Modern wireless devices, from smartphones to tablets to wearable technologies, often rely on access to both a licensed cellular connection and unlicensed Wi-Fi for access to the Internet. Indeed, this access to both licensed and unlicensed airwaves has powered the mobile revolution to date.
That’s why we’re happy that as the FCC moves forward with its plan to auction more airwaves for licensed mobile use in the 600 MHz band, it has also made progress toward the goal of making three channels in this band available nationwide for unlicensed use. Once the FCC completes its work--including ensuring access to adequate spectrum in areas where a broadcaster may be placed in the “duplex gap” between wireless uplink and downlink, and fully implementing shared access to Channel 37, which is not used for television--these rules will ensure that unlicensed white spaces devices have opportunities to operate as spectrum is recovered from broadcasters and repurposed for wireless broadband.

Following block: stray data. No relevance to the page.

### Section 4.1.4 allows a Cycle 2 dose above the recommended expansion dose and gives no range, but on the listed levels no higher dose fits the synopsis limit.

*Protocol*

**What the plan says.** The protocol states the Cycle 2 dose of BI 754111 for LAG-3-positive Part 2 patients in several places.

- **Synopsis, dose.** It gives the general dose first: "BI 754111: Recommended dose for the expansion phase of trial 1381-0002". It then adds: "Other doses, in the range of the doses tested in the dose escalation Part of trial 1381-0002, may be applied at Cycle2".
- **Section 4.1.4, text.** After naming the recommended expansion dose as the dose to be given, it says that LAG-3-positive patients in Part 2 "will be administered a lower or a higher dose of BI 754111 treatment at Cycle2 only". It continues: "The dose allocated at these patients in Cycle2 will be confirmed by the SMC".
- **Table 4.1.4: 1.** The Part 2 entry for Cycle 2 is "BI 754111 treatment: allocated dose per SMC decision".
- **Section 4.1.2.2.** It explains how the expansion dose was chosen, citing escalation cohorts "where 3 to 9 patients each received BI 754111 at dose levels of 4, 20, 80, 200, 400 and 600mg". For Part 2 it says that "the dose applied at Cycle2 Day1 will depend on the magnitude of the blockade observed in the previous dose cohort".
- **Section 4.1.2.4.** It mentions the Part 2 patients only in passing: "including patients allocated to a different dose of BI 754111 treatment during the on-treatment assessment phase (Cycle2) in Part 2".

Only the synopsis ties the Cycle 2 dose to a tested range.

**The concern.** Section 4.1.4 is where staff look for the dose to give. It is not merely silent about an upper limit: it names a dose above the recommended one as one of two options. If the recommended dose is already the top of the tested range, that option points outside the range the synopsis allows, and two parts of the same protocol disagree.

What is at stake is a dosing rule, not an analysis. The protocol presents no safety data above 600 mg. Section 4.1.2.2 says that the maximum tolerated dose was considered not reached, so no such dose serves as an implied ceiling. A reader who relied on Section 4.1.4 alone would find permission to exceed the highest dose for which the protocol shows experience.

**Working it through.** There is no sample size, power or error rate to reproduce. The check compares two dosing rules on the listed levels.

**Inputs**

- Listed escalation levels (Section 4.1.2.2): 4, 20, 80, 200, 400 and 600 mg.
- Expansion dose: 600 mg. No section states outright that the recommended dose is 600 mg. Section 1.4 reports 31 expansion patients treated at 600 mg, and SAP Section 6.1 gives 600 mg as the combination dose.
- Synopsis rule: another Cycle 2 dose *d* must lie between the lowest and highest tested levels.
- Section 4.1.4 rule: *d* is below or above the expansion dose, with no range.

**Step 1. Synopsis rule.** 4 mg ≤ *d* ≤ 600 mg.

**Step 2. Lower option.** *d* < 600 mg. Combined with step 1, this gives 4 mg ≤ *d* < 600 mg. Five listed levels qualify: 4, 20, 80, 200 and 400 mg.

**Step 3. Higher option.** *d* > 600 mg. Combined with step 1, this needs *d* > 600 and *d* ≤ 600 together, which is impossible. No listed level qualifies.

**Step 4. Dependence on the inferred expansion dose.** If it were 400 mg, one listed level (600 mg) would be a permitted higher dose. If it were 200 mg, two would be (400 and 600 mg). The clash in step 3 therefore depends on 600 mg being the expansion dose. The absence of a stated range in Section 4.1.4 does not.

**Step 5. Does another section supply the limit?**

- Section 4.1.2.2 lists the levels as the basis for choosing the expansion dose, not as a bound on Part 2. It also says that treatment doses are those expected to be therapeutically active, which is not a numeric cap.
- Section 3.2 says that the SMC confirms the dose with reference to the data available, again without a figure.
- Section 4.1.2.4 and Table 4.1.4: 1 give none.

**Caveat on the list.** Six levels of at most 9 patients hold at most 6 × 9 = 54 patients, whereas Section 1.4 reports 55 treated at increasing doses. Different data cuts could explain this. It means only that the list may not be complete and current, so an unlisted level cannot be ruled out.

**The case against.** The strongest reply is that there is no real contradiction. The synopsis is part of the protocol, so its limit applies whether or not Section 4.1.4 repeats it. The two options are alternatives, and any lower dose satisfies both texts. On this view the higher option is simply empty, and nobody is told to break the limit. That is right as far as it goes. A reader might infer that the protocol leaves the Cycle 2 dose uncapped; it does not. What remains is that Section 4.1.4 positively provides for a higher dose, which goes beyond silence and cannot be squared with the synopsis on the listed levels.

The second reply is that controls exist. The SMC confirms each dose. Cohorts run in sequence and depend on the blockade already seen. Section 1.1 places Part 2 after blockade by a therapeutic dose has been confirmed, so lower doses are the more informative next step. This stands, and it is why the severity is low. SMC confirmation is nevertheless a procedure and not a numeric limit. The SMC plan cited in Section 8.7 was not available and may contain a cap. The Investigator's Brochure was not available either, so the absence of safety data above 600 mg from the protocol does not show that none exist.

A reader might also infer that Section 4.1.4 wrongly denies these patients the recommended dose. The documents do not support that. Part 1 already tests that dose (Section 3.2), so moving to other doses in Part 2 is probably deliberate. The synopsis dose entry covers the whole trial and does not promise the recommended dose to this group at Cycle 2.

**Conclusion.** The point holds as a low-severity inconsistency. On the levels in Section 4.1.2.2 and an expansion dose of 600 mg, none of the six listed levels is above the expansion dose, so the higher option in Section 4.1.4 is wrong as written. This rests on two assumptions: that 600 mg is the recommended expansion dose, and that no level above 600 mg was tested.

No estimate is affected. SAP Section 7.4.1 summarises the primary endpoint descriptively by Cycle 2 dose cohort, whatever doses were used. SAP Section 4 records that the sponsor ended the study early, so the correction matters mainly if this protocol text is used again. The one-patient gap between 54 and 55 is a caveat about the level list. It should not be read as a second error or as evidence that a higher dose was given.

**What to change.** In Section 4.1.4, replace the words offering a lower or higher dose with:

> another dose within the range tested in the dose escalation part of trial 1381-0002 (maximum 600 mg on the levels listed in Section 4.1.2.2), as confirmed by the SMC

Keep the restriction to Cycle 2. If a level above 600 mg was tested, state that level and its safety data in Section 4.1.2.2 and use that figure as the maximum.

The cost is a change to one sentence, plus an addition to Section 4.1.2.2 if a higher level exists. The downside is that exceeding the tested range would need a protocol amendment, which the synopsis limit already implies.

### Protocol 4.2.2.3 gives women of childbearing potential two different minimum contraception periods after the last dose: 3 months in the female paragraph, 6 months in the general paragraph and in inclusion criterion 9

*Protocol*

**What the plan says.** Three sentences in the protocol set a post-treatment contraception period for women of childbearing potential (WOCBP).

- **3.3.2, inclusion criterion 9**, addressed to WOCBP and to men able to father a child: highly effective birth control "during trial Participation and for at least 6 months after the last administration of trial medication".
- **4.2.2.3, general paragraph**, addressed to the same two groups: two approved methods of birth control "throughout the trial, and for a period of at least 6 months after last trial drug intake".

By adopting a balanced approach to spectrum use that includes both licensed and unlicensed spectrum, the FCC helps ensure that consumers can get online, communicate, connect their devices, and have a quality experience on devices they choose, no matter where they are. Access to this new, low-frequency unlicensed spectrum means far better wide-area Wi-Fi connectivity for streaming a movie to any TV in your home, changing your thermostat settings no matter where you are, transferring photos from your camera to your computer, or answering your door from anywhere using your smartphone.
People rely more and more on Wi-Fi every day to live a connected life. In 2013 Wi-Fi, today’s most commonly used unlicensed technology, contributed over $6.7 billion to the U.S. GDP. The FCC’s order, released this week, recognizes the value to the economy of investments in unlicensed as well as licensed technologies.